The Guy Who Presided Over The 2007-2008 Financial Crisis Now Says There Will Be No 1970s-Style ‘Stagflation’


Kay Smythe News and Commentary Writer
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Former chairman of the Federal Reserve Ben Bernanke published a New York Times op-ed Tuesday in which he argued that we’re not about to repeat the financial upheavals experienced from 1966 to 1980.

Bernanke went into detail in his op-ed on how the former economic fluctuations in America, such as America’s Great Inflation period, were based largely on directives from political leadership which stemmed from what appeared to be short-term political gains and not necessarily positive for the economy over longer time periods. He argued that we are not at risk of repeating this experience, but there are some strange holes in his piece that do little to comfort fears of an impending economic crash.

A majority of the piece describes how the current Fed chairman, Jerome Powell, receives great support from the White House and Congress to act autonomously. Powell was confirmed for his second four-year term in May, despite criticisms of his decision to withdraw stimulus slowly and his descriptions of price increases.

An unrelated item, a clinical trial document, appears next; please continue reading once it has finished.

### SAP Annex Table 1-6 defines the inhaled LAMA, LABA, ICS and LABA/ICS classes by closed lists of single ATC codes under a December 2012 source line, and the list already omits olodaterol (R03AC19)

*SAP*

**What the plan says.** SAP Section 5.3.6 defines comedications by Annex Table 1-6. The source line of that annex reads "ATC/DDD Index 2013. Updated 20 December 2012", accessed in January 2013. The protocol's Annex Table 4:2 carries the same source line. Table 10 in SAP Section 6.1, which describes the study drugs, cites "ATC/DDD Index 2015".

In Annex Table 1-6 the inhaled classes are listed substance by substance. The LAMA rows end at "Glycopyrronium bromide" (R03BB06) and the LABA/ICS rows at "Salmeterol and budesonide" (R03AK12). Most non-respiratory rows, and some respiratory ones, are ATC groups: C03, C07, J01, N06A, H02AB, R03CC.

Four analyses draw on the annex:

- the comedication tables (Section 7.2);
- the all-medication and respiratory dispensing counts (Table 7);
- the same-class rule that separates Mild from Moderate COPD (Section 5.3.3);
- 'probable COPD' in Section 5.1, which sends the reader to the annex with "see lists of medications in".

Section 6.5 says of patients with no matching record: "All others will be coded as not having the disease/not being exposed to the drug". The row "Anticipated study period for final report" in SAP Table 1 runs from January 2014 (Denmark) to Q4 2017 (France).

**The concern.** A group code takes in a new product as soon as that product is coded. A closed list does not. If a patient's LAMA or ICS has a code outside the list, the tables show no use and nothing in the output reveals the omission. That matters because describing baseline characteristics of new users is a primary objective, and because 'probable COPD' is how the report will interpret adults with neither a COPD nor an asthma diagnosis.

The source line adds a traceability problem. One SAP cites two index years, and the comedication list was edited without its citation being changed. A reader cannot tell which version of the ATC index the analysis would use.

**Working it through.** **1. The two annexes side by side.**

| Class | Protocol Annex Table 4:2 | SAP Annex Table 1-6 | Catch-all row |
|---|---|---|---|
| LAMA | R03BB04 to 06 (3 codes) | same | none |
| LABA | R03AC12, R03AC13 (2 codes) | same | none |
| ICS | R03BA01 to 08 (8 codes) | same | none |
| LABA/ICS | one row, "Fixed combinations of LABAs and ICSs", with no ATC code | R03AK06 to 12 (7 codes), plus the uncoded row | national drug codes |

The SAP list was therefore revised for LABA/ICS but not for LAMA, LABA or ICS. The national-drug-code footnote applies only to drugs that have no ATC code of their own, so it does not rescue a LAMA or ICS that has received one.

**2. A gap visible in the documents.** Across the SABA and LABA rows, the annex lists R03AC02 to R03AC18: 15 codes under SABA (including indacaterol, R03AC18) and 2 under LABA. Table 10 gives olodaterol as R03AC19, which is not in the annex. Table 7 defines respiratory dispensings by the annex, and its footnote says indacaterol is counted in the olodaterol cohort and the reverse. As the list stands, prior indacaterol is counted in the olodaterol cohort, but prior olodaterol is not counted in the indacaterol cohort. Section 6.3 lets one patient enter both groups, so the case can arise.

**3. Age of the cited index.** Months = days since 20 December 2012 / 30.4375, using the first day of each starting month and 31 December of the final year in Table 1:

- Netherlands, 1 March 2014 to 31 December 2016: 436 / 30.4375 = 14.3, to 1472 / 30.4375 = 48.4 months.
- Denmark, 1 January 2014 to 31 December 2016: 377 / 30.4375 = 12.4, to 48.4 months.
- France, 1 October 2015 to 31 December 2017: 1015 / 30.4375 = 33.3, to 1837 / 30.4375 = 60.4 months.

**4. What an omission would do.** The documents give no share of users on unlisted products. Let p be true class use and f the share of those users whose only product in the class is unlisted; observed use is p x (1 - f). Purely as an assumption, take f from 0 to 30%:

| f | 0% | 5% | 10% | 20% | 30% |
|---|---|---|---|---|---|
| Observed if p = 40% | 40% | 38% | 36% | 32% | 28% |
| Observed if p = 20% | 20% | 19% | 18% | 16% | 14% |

It is ultimately the public’s faith in the Fed to fight inflation that lies at the crux of Bernanke’s argument.

Bernanke points out the similarities between the late 1960s and now, noting how “heavy federal spending (on the war in Vietnam and Great Society programs in the 1960s, on the response to Covid in 2020 and 2021) added to demand. And shocks to global energy and food prices in the 1970s made the inflation problem significantly worse, just as they are now.” He also addresses supply chain problems, leading to high oil prices, which will continue to impact the “degree to which the central bank will have to tighten monetary policy.”

Apparently inflation will not become “self-perpetuating, with price increases leading to wage increases leading to price increases,” so long as We The People have confidence in the Fed to take whatever measures to bring down inflation over time, Bernanke argues. So, as long as the Fed has enough policy independence and is willing to take responsibility for inflation, then Powell and his team are more credible than his 1966-1980s counterparts. (RELATED: ‘Put On Your Seat Belts On’: BlackRock President Warns ‘Entitled Generation’ Of Shortages Due To Inflation)

At the same time, Bernanke argued that the Fed “can do little” about the global supply chain crisis and confluence of events around the COVID-19 pandemic. What the Fed can do to help reduce inflation is slow “growth in demand,” according to Bernanke.

But what does it mean to slow the “growth in demand” as we “wait for supply constraints to ease?” Bernanke doesn’t explain. He was contacted for comment but did not immediately respond.